Anton Pavlovich Chekhov (January 29, 1860 – 15 July 15, 1904) was a Russian playwright and short-story writer. He is considered to be one of the greatest writers in the world.
In his work Chekhov combined the dispassionate attitude of a scientist and doctor with the sensitivity and psychological understanding of an artist. Chekhov portrayed often life in the Russian small towns, where tragic events occur in a minor key, as a part of everyday texture of life. Through stories such as The Steppe and The Lady with the Dog, and plays such as The Seagull and Uncle Vanya, Anton Chekhov emphasized the depths of human nature, the hidden significance of everyday events and the fine line between comedy and tragedy.
Anton Pavlovich Chekhov was born on January 29th in 1860, in Taganrog, in Russia. His father, Pavel, was a grocer with frequent money troubles; his mother, Yevgeniya, shared her love of storytelling with Chekhov and his five siblings.
When Pavel’s business failed in 1875, he took the family to Moscow to look for other work while Chekhov remained in Taganrog until he finished his studies. Chekhov finally joined his family in Moscow in 1879 and enrolled at medical school. With his father still struggling financially, Chekhov supported the family with his freelance writing, producing hundreds of short comic pieces under a pen name for local magazines.
During the mid-1880s, Chekhov practiced as a physician and began to publish serious works of fiction under his own name. His pieces appeared in the newspaper New Times and then as part of collections such as Motley Stories (1886). His story The Steppe was an important success, earning its author the Pushkin Prize in 1888. Like most of Chekhov’s early work, it showed the influence of the major Russian realists of the 19th century, such as Leo Tolstoy and Fyodor Dostoyevsky.
Chekhov also wrote works for the theater during this period. His earliest plays were short farces; however, he soon developed his signature style, which was a unique mix of comedy and tragedy. Plays such as Ivanov (1887) and The Wood Demon (1889) told stories about educated men of the upper classes coping with debt, disease and inevitable disappointment in life.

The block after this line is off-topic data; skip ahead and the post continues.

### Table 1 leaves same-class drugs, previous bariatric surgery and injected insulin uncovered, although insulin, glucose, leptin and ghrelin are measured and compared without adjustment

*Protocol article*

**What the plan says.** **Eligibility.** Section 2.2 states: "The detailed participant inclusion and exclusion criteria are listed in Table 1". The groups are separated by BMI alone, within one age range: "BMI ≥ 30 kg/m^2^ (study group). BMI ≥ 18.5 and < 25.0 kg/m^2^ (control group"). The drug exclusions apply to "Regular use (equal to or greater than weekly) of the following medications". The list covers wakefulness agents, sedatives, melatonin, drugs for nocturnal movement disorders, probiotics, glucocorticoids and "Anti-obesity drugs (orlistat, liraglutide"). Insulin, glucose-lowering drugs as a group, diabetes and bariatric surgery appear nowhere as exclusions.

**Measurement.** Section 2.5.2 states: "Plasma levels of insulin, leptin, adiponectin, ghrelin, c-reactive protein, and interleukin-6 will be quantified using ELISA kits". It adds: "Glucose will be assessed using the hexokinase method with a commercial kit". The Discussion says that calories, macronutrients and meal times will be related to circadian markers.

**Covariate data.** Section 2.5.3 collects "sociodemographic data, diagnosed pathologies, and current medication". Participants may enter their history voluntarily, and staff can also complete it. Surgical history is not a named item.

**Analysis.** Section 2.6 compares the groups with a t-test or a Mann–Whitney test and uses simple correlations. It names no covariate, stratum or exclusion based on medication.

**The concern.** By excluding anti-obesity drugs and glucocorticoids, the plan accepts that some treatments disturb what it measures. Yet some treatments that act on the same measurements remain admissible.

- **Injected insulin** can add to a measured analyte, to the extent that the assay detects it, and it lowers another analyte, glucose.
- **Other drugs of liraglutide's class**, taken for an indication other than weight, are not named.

Chekhov wrote many of his greatest works from the 1890s through the last few years of his life. In his short stories of that period, including Ward No. 6 and The Lady with the Dog, he revealed a profound understanding of human nature and the ways in which ordinary events can carry deeper meaning.
In his plays of these years, Chekhov concentrated primarily on mood and characters, showing that they could be more important than the plots. Not much seems to happen to his lonely, often desperate characters, but their inner conflicts take on great significance. Their stories are very specific, painting a picture of pre-revolutionary Russian society, yet timeless.
From the late 1890s onward, Chekhov collaborated with Constantin Stanislavski and the Moscow Art Theater on productions of his plays, including his masterpieces The Seagull (1895), Uncle Vanya (1897), The Three Sisters (1901) and The Cherry Orchard (1904).
Today Chekhov’s fame today rests primarily on his plays. He used ordinary conversations, pauses, noncommunication, nonhappening, incomplete thoughts, to reveal the truth behind trivial words and daily life. There is always a division between the outer appearance and the inner currents of thoughts and emotions. His characters belong often to the provincial middle class, petty aristocracy, or landowners of pre-revolutionary Russia. They contemplate their unsatisfactory lives, immersed in nostalgia, unable to make decisions and help themselves when a crisis breaks out.